- This is wrong because…. (this is the step we miss when we tell them to just say I’m sorry. They have to identify why what they did was wrong. This allows you to accept responsibility for your behavior.) “This is wrong because, it hurt your feelings and made you feel sad.”
- In the future I will… (very specific. This has to be something positive. They make a commitment in the apology.) “In the future I will keep my mouth shut.”
- Will you forgive me?
Class member: I have a daughter that will say ‘sorry and ask for forgiveness’ right after she hits, but the other child isn’t ready to forgive the other one. What do you do then?
Class member: We did this last year and did it in a FHE. I wrote on cardstock the steps. My then 7 yr old was so mad at his sister for something she had done 2 weeks before. She didn’t even care that it was bothering him. In the role play she brought up the scenario. She went through the steps and got to the end and said ‘will you forgive me?’ The anger he had held onto was just gone.
It is what creates understanding. If you feel like someone really understood how their behavior affected you it creates feelings of forgiveness.
What we really want to do through all of these tool we want to teach our children to become resilient. We want them to feel empowered in their life. At home they feel like they can fail and get up and things are good. They feel like they can lose a job and find another one. They can face failure or set backs with enthusiasm and simply move forward. That is hard to teach in this world.
Raising Resilient Children:
(Conquer a set back) How your children are going to use agency to choose to make good things happen:
1. Validate back to them the emotion.
Get them to tell you how they feel and reflect back the understanding of how you feel. “I can see how that would make you feel really sad.” “I’ll bet that hurt when the teacher lashed out at you.” “That must be frustrating to have worked so hard and not have it work out.” You have to listen and maybe even ask more questions. This sets the stage and lets you in. It creates the feeling of ‘you understand me.’
2. You are going to give them the power and the responsibility to solve the problem.
The next thing out of your mouth is NOT “Let me tell you what to do.” Instead you say, “What do you think you are going to do about that? I’m interested in seeing what ideas you have for handling that. I really believe you are going to figure it out.” You express faith in them and their ability to find a solution. If they have no clue…sometimes they really are clueless….part of teaching is to help them find ideas, but not to tell them what to do. If any of their ideas are good go with them and support them.
3. Ask permission to offer some ideas.
Be careful…you ask permission to offer choices or ideas…NOT asking permission to tell them what to do. You would say something like…”I think other kids may have…” “You might think about…” “A possibility might be….” Offer more than one idea. Offer several ideas. You aren’t there to sell them your idea. You are there to open up their box so they can think out of the box and think of possibilities. It doesn’t haven’t to be resolved that day. This is usually not an event. This is a process of thinking. The child is putting ideas through their head. First they have to get over their failure. You are trying to give them the faith and motivation that they can move forward and come up with a solution.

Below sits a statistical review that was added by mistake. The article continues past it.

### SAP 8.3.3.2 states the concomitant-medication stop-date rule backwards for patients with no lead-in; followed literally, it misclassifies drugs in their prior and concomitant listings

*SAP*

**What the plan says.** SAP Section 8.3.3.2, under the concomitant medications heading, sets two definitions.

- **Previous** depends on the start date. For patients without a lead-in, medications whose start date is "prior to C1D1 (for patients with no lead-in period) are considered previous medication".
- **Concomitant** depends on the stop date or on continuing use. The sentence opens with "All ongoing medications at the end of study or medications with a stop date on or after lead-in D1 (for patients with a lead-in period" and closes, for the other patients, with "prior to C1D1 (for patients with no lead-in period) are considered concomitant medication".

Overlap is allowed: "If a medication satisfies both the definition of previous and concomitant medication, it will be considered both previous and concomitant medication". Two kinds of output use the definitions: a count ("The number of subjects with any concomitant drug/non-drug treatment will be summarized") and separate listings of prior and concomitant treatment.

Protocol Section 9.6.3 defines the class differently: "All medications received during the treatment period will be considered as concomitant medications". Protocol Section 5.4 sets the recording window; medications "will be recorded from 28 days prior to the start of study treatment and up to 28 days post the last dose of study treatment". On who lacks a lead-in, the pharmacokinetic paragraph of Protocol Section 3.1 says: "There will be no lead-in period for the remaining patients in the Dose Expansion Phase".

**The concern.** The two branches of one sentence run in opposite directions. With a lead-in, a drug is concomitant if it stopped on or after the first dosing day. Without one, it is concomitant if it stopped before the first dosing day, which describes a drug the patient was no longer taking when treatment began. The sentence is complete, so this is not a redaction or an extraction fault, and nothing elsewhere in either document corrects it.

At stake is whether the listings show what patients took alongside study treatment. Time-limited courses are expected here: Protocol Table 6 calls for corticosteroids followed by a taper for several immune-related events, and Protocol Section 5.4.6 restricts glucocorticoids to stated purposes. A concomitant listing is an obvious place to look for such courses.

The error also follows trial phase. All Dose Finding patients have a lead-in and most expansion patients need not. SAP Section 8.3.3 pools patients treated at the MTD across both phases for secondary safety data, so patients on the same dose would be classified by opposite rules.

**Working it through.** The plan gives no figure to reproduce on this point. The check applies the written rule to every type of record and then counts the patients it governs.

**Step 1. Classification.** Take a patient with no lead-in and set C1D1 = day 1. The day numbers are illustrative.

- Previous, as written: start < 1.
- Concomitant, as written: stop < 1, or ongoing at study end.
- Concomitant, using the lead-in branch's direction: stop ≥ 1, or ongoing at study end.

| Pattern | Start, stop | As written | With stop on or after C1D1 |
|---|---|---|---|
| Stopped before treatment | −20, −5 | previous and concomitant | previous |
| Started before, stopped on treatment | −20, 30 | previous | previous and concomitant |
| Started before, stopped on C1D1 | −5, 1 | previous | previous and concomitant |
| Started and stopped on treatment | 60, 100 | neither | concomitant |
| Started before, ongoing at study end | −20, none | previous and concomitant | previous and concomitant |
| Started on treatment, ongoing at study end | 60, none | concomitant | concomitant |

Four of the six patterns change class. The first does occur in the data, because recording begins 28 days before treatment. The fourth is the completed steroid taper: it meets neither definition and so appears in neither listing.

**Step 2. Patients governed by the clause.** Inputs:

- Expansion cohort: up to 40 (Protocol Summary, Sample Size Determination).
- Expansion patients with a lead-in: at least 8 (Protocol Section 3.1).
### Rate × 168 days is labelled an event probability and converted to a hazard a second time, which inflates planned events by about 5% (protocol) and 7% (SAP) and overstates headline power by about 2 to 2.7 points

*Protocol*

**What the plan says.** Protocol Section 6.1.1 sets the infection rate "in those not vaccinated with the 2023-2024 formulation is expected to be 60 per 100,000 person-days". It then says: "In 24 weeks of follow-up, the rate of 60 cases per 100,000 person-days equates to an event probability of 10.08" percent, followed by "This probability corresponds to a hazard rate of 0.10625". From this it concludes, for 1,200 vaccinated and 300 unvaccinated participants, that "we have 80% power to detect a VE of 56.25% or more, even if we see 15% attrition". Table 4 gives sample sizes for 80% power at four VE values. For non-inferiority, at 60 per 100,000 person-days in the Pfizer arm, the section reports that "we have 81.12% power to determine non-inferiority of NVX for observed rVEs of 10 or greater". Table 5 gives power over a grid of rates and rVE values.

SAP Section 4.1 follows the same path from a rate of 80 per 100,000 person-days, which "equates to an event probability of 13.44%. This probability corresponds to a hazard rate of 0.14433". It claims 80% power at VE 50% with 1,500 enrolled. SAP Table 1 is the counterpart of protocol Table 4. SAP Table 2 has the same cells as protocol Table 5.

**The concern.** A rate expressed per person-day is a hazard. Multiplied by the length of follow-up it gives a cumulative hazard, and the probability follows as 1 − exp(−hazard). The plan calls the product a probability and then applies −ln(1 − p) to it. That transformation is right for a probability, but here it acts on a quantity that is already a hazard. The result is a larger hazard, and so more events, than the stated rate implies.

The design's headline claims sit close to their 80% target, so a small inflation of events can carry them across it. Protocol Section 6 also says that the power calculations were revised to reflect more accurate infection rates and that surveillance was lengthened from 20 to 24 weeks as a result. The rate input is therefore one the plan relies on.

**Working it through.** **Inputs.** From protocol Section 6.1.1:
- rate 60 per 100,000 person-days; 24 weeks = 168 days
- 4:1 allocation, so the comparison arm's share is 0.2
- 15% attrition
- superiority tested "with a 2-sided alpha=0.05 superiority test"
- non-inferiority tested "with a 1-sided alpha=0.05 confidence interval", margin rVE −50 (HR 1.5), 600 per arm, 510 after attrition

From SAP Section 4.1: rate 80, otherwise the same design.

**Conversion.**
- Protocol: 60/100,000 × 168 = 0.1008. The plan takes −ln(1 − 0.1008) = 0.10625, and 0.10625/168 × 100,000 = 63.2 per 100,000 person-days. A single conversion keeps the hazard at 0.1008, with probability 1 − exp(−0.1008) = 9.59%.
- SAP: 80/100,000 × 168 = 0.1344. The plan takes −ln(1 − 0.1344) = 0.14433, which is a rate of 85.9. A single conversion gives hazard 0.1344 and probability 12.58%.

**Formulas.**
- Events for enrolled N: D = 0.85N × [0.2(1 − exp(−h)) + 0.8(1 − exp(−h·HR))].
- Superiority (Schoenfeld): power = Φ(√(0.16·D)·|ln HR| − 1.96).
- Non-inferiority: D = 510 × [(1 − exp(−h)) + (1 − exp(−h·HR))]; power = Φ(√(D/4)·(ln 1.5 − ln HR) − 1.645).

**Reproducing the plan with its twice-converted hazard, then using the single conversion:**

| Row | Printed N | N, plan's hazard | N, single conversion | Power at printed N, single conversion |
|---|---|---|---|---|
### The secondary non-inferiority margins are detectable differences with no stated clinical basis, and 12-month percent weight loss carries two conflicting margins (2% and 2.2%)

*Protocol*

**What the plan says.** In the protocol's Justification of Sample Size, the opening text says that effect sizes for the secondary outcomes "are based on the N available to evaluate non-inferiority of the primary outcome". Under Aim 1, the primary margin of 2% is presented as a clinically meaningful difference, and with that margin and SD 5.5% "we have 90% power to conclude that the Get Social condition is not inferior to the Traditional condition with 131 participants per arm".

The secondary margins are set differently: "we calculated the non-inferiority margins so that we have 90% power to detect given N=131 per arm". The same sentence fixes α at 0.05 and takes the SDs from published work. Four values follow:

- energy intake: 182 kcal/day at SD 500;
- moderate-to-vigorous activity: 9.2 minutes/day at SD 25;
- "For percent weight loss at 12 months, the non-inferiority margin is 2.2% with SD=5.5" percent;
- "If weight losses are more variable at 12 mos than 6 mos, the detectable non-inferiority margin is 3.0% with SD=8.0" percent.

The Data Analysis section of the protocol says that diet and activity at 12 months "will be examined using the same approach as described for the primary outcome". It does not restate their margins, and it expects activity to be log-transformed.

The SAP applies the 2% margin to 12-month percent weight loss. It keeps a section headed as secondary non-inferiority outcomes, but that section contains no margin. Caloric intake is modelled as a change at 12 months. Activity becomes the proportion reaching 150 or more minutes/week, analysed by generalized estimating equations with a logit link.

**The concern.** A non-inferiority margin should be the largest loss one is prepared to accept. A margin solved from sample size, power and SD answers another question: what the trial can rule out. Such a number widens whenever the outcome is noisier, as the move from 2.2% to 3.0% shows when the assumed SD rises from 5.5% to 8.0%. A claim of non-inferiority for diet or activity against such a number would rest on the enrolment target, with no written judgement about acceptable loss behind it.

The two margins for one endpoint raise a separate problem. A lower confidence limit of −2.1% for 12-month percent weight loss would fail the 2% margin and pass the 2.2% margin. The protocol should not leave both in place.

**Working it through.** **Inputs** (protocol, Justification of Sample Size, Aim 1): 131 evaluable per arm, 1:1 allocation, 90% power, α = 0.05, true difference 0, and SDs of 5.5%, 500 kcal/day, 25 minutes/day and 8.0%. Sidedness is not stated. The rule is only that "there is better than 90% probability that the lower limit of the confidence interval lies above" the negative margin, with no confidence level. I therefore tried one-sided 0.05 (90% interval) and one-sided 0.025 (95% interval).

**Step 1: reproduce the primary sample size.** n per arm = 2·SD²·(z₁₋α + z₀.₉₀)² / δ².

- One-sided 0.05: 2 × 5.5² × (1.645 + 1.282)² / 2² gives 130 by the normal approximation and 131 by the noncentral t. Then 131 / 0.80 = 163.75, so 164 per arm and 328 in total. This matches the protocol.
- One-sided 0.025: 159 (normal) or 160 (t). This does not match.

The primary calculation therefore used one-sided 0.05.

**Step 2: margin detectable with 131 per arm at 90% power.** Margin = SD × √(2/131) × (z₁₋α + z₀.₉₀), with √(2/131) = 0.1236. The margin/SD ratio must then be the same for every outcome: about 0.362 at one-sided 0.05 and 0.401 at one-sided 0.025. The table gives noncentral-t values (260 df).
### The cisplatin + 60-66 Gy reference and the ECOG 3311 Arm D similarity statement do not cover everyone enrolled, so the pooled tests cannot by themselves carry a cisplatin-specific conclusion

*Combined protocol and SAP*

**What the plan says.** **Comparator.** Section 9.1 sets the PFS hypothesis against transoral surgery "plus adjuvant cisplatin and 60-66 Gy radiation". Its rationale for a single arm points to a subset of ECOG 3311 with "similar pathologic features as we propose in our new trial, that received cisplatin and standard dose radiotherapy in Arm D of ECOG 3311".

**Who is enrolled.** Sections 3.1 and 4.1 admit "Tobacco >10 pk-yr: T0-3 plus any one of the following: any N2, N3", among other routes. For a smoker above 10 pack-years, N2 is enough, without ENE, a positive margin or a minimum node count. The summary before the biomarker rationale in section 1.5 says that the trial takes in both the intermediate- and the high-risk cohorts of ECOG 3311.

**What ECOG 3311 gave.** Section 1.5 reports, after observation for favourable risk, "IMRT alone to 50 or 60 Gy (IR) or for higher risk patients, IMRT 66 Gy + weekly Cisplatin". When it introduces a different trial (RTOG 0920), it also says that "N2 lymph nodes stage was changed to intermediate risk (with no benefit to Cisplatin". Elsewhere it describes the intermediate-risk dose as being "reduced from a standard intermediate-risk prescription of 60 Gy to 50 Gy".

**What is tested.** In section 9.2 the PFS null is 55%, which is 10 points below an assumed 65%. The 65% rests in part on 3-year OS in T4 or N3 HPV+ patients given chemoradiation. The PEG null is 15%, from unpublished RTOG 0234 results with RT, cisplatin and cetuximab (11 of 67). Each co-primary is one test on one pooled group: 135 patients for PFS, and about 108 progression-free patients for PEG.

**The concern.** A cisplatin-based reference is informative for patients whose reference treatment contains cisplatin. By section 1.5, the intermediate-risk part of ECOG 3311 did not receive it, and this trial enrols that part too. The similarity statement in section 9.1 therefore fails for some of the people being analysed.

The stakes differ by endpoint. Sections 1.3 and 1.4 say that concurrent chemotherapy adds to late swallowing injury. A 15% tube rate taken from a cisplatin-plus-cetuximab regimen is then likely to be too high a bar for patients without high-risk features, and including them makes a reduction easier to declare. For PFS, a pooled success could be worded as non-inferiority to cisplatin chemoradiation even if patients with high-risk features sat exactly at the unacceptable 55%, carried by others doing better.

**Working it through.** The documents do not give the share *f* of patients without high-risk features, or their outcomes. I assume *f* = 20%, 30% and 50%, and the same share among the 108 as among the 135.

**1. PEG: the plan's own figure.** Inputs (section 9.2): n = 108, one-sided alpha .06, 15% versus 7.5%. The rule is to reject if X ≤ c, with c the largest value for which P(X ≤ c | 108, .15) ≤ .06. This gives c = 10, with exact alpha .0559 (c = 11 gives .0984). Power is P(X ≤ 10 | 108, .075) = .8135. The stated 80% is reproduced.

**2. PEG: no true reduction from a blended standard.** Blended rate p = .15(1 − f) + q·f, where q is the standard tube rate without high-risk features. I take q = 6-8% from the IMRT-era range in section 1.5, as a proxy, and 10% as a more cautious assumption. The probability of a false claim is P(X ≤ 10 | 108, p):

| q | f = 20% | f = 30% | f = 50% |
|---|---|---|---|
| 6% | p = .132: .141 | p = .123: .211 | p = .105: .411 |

4. Help them look at the consequences.
A couple of days later you meet again…”What have you thought about…” They say, “I’ve decided I’m going to….” If you think it won’t work you DON’T say that. They need to learn that through their experience. Ask “What do you think the consequences might be?” They aren’t thinking past the solution. Let them fail. Let them see what happens. Don’t be sad if they fail. They learn to be resilient by failing and getting back up and trying again.
5. Let them go forward with their choice.
That sounds good. Is there anything I can do to help you? Say, “Let’s try this and see how it works.”
6. Bring them back and have the child evaluate the experience.
What worked well? What would you change next time? What did you learn? Did it work perfectly? If it’s a failure you still come back and evaluate it. Don’t let them give up!
Class member: It makes me nervous to think about the fact that I know consequences that they might not know about.
If the consequences are serious intervene. If it’s just going to be embarrassing let them try it. We become this hovering mother to protect them. They need to skin their emotional knees sometimes. If it’s a serious consequence you should say, “Do you think this might happen?” If they say, “No, I want to go forward.” You support them. They need to fail. If they fail in little things growing up, they will be far less likely to fail in big things and quit when they have grown up. They need to fail and then teach them to get back up.
Class member: Isn’t that what Heavenly Father does for us? If we think we are better than Heavenly Father then maybe we need to reevaluate.
This life is for us to learn how to handle agency properly.
“Forget Me Not” Uchtdorf
“While understanding the “what” and the “how” of the gospel (parenting) is necessary, the eternal fire and majesty of the gospel (parenting) springs from the “why.” When we understand why our Heavenly Father has given us this pattern for living, when we remember why we committed to making it a foundational part of our lives, the gospel (parenting) ceases to become a burden and, instead, becomes a joy and a delight. It becomes precious and sweet.”